Taking a Pregnancy Test? Here’s How to Ace It

The moment a woman discovers she is pregnant may be one of the most important moments in her life. Every woman and every situation is different, so that moment may be filled with excitement, apprehension or both. But there’s one thing that shouldn’t interfere with this moment, and that’s an inaccurate pregnancy test reading.

There is more than one way to test for pregnancy. Both at-home pregnancy tests and blood tests given in a doctor’s office can yield accurate results if performed correctly. 

Resist the urge to test even one to two days before the first day of your missed period.

Tips for Test Accuracy 

How can I make sure that my at-home pregnancy test is accurate?  

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If you are actively trying to conceive, make it a point to track your menstrual cycles. This will ensure a more accurate understanding of when the first day of your next period should start and whether it is a good time to test.

Test when you first wake up. Take your pregnancy test first thing in the morning. That’s when a woman’s urine is at its highest point of concentration, which makes it more likely that the test will detect hormone levels in your urine. 

Check the expiration date. Home pregnancy tests can expire. All of the package labeling should have an expiration date listed on it. If you use a test after the expiration date, it may not be accurate.

Are At-home Pregnancy Tests Accurate? 

If taken correctly, an at-home pregnancy test can detect pregnancy with 99 percent accuracy. However, sometimes women get a false negative result when they take a pregnancy test too early. A false negative result says that a woman is not pregnant, even though she is.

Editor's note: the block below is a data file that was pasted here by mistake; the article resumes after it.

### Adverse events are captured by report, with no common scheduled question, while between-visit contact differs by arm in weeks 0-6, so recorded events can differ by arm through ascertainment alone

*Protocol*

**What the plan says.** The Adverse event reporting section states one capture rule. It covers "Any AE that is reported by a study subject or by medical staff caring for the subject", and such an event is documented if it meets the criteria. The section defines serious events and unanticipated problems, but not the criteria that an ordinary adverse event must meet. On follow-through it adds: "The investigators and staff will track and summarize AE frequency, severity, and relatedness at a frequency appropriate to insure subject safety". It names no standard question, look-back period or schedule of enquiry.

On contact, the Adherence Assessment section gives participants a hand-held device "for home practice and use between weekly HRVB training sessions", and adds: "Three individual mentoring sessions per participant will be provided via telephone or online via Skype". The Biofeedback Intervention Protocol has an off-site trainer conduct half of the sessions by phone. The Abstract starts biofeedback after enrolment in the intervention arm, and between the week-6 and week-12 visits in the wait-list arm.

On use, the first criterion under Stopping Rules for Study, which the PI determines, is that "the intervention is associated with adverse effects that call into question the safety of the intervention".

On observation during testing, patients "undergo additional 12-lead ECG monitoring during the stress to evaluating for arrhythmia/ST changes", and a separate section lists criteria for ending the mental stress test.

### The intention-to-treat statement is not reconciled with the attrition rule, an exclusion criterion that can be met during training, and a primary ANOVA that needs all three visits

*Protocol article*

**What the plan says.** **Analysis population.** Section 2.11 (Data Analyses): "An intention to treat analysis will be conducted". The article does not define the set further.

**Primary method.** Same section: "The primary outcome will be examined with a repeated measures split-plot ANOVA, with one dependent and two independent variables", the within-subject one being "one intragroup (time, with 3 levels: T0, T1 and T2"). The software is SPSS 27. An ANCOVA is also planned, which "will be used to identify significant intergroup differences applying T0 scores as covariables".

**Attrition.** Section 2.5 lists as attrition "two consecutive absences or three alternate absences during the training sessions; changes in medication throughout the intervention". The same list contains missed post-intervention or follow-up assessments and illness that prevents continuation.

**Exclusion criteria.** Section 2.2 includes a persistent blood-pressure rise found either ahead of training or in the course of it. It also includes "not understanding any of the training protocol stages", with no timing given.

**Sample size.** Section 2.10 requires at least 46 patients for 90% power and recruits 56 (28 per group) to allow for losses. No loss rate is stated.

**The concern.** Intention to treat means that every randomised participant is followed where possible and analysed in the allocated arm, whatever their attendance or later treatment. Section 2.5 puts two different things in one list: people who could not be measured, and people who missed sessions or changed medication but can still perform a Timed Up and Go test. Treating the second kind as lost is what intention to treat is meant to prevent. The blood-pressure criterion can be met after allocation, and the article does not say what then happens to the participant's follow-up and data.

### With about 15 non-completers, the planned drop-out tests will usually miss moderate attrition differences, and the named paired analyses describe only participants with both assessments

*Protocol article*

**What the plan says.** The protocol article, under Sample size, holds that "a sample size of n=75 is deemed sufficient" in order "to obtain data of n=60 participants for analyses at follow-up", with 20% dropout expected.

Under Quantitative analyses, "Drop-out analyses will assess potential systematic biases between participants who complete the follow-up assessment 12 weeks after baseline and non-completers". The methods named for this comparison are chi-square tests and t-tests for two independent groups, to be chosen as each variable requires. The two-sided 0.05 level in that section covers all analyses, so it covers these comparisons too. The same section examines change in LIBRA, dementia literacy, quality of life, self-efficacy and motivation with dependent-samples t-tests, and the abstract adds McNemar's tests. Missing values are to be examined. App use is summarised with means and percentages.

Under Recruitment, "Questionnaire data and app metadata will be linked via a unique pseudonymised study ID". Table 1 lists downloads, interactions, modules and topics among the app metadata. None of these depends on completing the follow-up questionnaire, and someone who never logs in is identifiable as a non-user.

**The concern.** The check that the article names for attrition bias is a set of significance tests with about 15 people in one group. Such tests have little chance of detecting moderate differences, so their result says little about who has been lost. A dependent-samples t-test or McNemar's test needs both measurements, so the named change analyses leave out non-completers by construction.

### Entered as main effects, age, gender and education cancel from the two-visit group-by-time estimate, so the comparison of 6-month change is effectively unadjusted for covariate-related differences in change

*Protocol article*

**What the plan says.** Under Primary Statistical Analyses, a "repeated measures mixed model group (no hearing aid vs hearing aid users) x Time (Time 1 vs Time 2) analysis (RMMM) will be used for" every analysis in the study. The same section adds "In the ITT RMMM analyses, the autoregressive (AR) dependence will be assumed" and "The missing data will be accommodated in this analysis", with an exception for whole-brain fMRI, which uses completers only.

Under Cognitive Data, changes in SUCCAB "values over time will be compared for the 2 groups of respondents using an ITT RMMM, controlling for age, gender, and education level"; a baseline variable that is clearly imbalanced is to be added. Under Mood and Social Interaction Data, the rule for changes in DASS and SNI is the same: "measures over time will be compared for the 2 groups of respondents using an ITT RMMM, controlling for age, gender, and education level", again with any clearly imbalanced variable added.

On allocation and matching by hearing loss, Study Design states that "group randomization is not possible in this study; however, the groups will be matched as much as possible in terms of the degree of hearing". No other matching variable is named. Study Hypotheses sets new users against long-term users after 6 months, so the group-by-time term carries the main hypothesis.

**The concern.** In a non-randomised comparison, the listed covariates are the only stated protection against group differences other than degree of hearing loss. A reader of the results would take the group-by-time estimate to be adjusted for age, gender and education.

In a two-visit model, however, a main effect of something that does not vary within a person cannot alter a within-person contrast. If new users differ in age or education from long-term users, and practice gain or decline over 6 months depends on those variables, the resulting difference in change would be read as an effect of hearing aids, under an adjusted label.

When is the Earliest That I Should Take a Pregnancy Test

The earliest a woman can test is the first day of her missed period. It’s at this point that an at-home pregnancy test can detect the presence of human chorionic gonadotropin (hCG), a hormone produced by pregnancy. In a normal pregnancy, the level of this hormone continues to rise.

Resist the urge to test even one to two days before the first day of your missed period. This is usually about two weeks after conception. In most cases, a woman should be able to receive an accurate reading if she times her at-home pregnancy test right.

What if My Test is Negative but I Still Think I Might Be Pregnant? 

If you suspect you are pregnant, but you receive a negative reading on a home pregnancy test, contact your physician to be tested in the office. There are several reasons why a home pregnancy test would come up negative when a woman is, in fact, pregnant. The most common reason is that a woman may have tested too early, when the hormone level is not high enough to detect.